One myth busted

One of the particularly controversial aspects of the HS2 project has been the stated aim of the Government to achieve a zero net loss of biodiversity as the result of its construction. A number of environmentalists, speaking on behalf of petitioners to the House of Commons Phase 1 Select Committee, have complained about the way that HS2 Ltd has set out to demonstrate “no net loss” (NNL) and the measures that have been proposed to compensate for biodiversity loss. Indeed, the Committee had to wait until its final couple of months of sitting for HS2 Ltd to publish details of its methodology and calculation for determining the biodiversity loss balance for Phase 1 of HS2, and even then the whole process remained veiled in a degree of secrecy and confusion, as HS2 Ltd had simply failed to provide the necessary level of transparency.

So, although HS2 Ltd was claiming that the proposals in the Phase 1 Environmental Statement would result in the reduction of approximately 3 per cent in “the number of biodiversity units”, and that this represented “good progress … towards the goal of no-net loss” (see footnote 1), the subject remained, and still remains, surrounded in controversy.

In an attempt to cast some very necessary light upon this issue, the Commons HS2 Select Committee used its valedictory report to “direct the Promoter to identify an independent third party to review the different net loss metrics and publish its findings so that HS2 Ltd can be challenged on its figures if appropriate”. The Committee suggested Natural England as “one possibility” (see footnote 2).

Natural England was duly tasked with carrying out this review and, as the Government’s statutory advisor on the natural environment, there could not have been a better choice. This body’s own verdict is that its report, recently published, “will be challenging to HS2 Ltd” (see footnote 3). My reading of it is that it is almost a total vindication of all the criticisms that we had heard rehearsed before the Commons Select Committee.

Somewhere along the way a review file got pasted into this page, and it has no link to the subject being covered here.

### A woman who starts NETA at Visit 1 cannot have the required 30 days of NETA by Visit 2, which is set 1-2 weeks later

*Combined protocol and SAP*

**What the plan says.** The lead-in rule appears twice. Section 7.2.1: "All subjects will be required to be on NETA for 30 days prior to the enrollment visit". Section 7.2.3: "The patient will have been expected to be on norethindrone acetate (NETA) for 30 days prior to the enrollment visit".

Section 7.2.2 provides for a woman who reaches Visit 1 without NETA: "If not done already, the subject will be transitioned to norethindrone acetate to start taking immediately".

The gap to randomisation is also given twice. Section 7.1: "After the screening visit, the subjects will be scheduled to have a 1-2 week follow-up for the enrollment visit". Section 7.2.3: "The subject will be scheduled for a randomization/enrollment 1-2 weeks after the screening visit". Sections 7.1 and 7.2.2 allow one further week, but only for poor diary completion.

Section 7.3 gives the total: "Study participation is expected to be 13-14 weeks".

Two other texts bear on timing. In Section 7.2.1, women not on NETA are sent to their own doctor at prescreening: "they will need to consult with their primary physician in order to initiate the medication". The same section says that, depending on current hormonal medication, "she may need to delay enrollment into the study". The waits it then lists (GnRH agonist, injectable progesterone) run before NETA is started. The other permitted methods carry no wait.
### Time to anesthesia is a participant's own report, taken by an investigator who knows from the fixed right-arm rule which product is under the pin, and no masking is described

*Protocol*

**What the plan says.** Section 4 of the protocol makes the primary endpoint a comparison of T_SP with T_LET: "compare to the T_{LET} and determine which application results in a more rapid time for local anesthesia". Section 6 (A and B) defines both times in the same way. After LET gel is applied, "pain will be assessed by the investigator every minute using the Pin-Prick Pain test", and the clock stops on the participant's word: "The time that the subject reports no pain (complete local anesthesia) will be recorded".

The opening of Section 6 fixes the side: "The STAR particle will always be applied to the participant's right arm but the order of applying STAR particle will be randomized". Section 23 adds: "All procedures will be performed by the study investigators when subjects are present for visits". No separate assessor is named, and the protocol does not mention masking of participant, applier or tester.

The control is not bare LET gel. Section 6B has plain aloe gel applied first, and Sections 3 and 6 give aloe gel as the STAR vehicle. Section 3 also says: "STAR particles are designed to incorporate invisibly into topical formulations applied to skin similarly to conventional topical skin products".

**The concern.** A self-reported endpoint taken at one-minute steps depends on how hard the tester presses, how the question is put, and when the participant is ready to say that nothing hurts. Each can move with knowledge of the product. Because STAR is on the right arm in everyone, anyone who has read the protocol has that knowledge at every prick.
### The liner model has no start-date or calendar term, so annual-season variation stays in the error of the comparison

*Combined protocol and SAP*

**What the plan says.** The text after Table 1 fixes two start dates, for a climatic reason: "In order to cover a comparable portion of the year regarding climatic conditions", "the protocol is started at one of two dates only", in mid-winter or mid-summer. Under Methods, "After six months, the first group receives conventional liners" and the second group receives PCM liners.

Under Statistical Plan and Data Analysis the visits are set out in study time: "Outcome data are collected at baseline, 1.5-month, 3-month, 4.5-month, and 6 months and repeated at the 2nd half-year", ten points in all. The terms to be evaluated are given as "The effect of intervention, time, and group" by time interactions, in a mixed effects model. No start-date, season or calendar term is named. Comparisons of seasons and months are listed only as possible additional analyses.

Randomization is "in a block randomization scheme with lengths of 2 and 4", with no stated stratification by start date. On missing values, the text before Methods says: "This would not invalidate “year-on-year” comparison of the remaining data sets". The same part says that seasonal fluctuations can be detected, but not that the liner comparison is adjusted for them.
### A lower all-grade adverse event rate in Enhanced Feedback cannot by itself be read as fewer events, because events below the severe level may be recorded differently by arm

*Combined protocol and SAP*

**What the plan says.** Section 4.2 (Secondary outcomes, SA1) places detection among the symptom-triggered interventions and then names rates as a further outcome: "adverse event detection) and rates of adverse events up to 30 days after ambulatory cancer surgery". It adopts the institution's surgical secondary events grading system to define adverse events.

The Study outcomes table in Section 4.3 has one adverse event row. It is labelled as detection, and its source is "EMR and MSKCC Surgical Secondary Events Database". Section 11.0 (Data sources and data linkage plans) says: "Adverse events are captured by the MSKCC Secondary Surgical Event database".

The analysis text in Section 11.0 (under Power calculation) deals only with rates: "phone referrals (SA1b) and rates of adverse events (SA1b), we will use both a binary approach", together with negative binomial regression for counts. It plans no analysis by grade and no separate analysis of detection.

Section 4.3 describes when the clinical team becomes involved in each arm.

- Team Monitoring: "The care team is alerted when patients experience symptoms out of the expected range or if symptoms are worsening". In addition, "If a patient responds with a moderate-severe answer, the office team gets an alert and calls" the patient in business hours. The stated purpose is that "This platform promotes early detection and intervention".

Amongst a whole raft of comments and suggestions for improvement made in the Natural England report, two of the most significant recommendations concern the treatment of ancient woodland. Despite all the criticism that it has attracted, HS2 Ltd has maintained the totally inconsistent, and frankly ridiculous, standpoint of recognising ancient woodland as an “irreplaceable” habitat, whilst at the same time treating it in the no-net loss metric as if its loss is something that can be offset.

The two Natural England recommendations are:

  • “that irreplaceable habitats and protected areas, notably ancient woodland and Sites of Special Scientific Interest (SSSIs), are taken out of the HS2 NNL metric as their inclusion gives the impression of tradability for non-tradable biodiversity resources” and that a “separate recognition of these losses, that considers and makes explicit compensation, would be more appropriate” (see footnote 4)
  • “HS2 Ltd should aim to create 30 hectares of new woodland for every hectare lost, where ancient woodland is to be replaced by new woods” (see footnote 5)

As someone who has petitioned the House of Lords HS2 Select Committee suggesting changes to the treatment of ancient woodland along these lines (see footnote 6), you might think that I would be overjoyed with these findings of the Natural England report. Well I am, to a point, but my enthusiasm for the report is dampened somewhat by two additional factors.

In the first place the Natural England report appears to accept that it is probably too late to improve the situation for Phase 1. For example, the recommendation to create 30 hectares of new woodland for every hectare of ancient woodland lost is qualified by the sentence (see footnote 5):